The original Terracotta prototype for the third type of Roubiliac Pope bust, height 24.5 ins. inc. socle. Barber Institute of Arts, University of Birmingham. ex collection Christopher Murray, Sold Sothebys, lot 47, 19 June 1970, Ill. Art at Auction 1969/70. P. 326/7. Ex Samuel Rogers, St James Place, Ex. Collection, Mrs Copner, Elton Hall. Huntingdon. Now At Yale, Paul Mellon Centre.
Sold by Christies 29 March 1805, lot 119 for £5 to Samuel Rogers (1763 - 1855), banker and poet laureate, sold by Christie's 28 April 1856.

See Wimsatt, 57.1 page 229.
This bust is the terracotta prototype on which the later two signed marbles busts of Pope the Garrick bust and the bust at Yale, Paul Mellon Centre for British Arts and the Poulett bust and the three unsigned marble busts are based.

The Poulett bust must date from 1740 - 41 if it the same as mentioned in the Gentlemans Magazine as Being in Wiltshire's Assembly Rooms in Bath in February 1741. This would date this terra cotta to 1740 or before. 




Rear View of the Barber Institute Tera cotta Pope by Roubiliac


A terracotta version, which might be this one, is mentioned in the sale catalogue of the contents of Roubiliac's studio at his late dwelling house in St Martins Lane by Langfords, Lot 76, third day of sale, Friday 5 May 1762 but it is possible that this lot may have been a different and lost terracotta version of the earlier busts.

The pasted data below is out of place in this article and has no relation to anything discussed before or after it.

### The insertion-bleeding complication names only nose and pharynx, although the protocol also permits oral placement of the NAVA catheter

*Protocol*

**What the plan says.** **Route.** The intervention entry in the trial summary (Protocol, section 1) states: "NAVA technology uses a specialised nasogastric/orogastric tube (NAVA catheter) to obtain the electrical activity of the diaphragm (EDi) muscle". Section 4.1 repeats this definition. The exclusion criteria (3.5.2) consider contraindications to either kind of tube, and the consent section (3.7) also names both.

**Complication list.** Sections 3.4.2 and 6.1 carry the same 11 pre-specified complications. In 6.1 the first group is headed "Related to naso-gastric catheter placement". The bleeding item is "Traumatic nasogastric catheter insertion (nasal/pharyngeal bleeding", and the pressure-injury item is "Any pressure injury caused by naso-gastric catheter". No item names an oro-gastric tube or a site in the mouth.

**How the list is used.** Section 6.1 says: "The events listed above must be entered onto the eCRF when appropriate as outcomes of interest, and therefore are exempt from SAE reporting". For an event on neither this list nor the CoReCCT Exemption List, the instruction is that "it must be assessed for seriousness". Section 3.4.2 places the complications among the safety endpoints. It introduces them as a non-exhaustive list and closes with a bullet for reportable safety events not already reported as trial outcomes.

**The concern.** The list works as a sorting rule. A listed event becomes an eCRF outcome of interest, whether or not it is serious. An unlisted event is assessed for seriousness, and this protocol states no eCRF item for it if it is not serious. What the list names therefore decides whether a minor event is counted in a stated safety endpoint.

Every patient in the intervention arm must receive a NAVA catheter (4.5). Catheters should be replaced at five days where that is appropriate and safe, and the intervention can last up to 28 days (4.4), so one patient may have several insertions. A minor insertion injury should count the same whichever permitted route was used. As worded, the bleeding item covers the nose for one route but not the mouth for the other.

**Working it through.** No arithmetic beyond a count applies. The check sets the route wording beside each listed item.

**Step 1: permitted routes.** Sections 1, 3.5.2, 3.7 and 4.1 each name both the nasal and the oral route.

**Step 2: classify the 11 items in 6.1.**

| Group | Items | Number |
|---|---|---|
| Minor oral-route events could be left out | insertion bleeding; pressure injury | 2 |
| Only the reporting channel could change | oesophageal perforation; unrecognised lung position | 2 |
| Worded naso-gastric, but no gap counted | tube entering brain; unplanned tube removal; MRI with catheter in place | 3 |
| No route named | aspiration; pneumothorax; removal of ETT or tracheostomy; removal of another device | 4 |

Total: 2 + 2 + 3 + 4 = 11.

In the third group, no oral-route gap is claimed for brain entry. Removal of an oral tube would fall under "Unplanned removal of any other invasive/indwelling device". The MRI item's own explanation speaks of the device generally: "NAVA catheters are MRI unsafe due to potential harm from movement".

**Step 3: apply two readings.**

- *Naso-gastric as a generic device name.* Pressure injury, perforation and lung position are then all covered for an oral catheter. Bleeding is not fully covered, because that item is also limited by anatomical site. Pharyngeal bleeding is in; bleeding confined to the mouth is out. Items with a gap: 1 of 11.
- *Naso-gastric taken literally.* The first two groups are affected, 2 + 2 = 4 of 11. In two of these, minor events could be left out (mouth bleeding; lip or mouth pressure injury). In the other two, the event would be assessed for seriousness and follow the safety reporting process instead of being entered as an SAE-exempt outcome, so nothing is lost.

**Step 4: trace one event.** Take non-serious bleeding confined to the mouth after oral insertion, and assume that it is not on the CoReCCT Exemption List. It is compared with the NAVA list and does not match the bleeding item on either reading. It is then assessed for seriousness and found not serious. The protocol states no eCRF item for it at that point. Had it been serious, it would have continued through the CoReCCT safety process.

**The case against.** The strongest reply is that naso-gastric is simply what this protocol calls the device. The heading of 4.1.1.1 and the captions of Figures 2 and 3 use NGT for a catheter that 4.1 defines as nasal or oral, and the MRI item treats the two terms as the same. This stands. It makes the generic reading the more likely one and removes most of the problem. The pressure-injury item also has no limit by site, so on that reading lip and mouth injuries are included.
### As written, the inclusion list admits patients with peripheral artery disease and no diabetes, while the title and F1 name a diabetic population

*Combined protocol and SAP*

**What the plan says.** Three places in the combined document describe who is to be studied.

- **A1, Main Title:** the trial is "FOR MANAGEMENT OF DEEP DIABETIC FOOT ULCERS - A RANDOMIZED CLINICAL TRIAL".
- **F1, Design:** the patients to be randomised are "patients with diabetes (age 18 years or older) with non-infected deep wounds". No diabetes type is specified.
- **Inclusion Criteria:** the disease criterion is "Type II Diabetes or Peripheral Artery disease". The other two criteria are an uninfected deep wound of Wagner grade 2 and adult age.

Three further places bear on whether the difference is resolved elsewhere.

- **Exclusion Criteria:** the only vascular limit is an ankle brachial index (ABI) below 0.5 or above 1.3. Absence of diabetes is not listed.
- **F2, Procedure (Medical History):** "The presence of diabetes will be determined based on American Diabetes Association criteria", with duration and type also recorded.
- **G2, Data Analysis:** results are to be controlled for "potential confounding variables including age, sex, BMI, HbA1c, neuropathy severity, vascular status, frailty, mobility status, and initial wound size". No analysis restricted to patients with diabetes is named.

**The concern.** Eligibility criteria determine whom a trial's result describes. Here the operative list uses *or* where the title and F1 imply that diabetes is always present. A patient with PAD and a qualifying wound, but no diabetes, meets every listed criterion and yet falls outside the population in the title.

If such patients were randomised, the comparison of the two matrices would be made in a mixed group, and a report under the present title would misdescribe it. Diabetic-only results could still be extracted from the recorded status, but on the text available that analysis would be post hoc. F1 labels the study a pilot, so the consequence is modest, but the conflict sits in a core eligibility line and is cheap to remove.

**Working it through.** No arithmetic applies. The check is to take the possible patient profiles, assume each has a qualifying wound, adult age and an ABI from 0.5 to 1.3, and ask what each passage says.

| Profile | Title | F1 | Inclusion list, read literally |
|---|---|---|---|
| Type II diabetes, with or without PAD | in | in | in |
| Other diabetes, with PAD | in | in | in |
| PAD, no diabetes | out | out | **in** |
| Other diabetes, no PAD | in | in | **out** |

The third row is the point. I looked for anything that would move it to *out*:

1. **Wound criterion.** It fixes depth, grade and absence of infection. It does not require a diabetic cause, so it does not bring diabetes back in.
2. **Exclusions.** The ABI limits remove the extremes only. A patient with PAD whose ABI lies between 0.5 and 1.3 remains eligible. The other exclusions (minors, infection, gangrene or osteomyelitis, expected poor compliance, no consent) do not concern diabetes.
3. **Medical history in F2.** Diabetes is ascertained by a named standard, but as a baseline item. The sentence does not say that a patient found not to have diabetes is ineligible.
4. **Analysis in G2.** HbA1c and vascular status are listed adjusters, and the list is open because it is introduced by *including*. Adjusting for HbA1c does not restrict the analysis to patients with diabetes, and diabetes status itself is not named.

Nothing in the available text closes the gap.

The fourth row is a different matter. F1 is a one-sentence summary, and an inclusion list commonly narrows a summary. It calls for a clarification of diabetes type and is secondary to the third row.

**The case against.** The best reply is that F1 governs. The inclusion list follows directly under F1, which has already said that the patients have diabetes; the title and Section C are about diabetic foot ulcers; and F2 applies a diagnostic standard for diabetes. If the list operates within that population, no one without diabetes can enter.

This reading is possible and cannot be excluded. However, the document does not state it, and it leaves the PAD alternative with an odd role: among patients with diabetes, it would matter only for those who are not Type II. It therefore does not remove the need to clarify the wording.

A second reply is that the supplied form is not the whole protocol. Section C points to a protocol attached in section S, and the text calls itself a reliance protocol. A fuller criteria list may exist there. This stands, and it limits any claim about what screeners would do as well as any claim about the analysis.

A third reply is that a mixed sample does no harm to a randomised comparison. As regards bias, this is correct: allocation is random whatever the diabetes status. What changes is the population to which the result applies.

According to Kerslake ( Early Georgian Portraits, National Gallery, 1977) sold to surgeon and collector John Belchier  1706 - 85. (who was also portrayed by Roubiliac circa 1750. 

The terra cotta bust of Belchier by Roubiliac is at the Royal College of Surgeons), information from Christies Archives. 
Belchier bequeathed the bust of Newton by Roubiliac to the Royal Society.

The David Garrick bust of Alexander Pope signed by Roubiliac


5,    David Garrick Bust of Alexander Pope by Roubiliac.






Marble, 16.5 ins. 

Eyes uncarved. 

Shipley Art Gallery, Gateshead. Tyne and Wear.



Signed and dated on the back on the left L.F.ROUBILIAC SC. AD VIVUM MDCCXLI and on the right A.POPE AETis LIII.







Originally in the collection of David Garrick, sold in his sale of 1823 
bought by W. Seguier 1827, 
thence to Earl of Durham; 
Bought by G.L.Collins at the Lambton Castle Sale in 1932, 
Presented 1937.


 

This bust appears to be the first version of the third Type of Roubiliac bust of Pope, and perhaps predates the terra cotta at the Barber Institute, Birmingham University (see next entry). The pronounced curl on top of his head is missing from other marble versions. Wimsatt notes two other versions in plaster, one with bookdealer Kulgin Duval in Falkland Fife Scotland in 1964, the other at Felbrigg Hall Norwich, Norfolk.






First noted in a Garrick inventory in 1777

This is the first mention of an identifiable Marble bust of Pope by Roubiliac recorded in the eighteenth Century.

This bust appears to have been recently repolished.
See Wimsatt, 60.1 page 241. and 60.2


Plaster bust of Alexander Pope at Felbrigg Hall, Norwich
Wimsatt states that it is slightly different size to the marble -
this is probably due to mismeasurement as the detail appears to
 replicate exactly that of the Garrick Marble.





Lead Version of the Garrick bust - appears to have been taken from the same mould as the plaster at Felbrigg, Sold Christies Dec. 1987, now at Marble Hill House.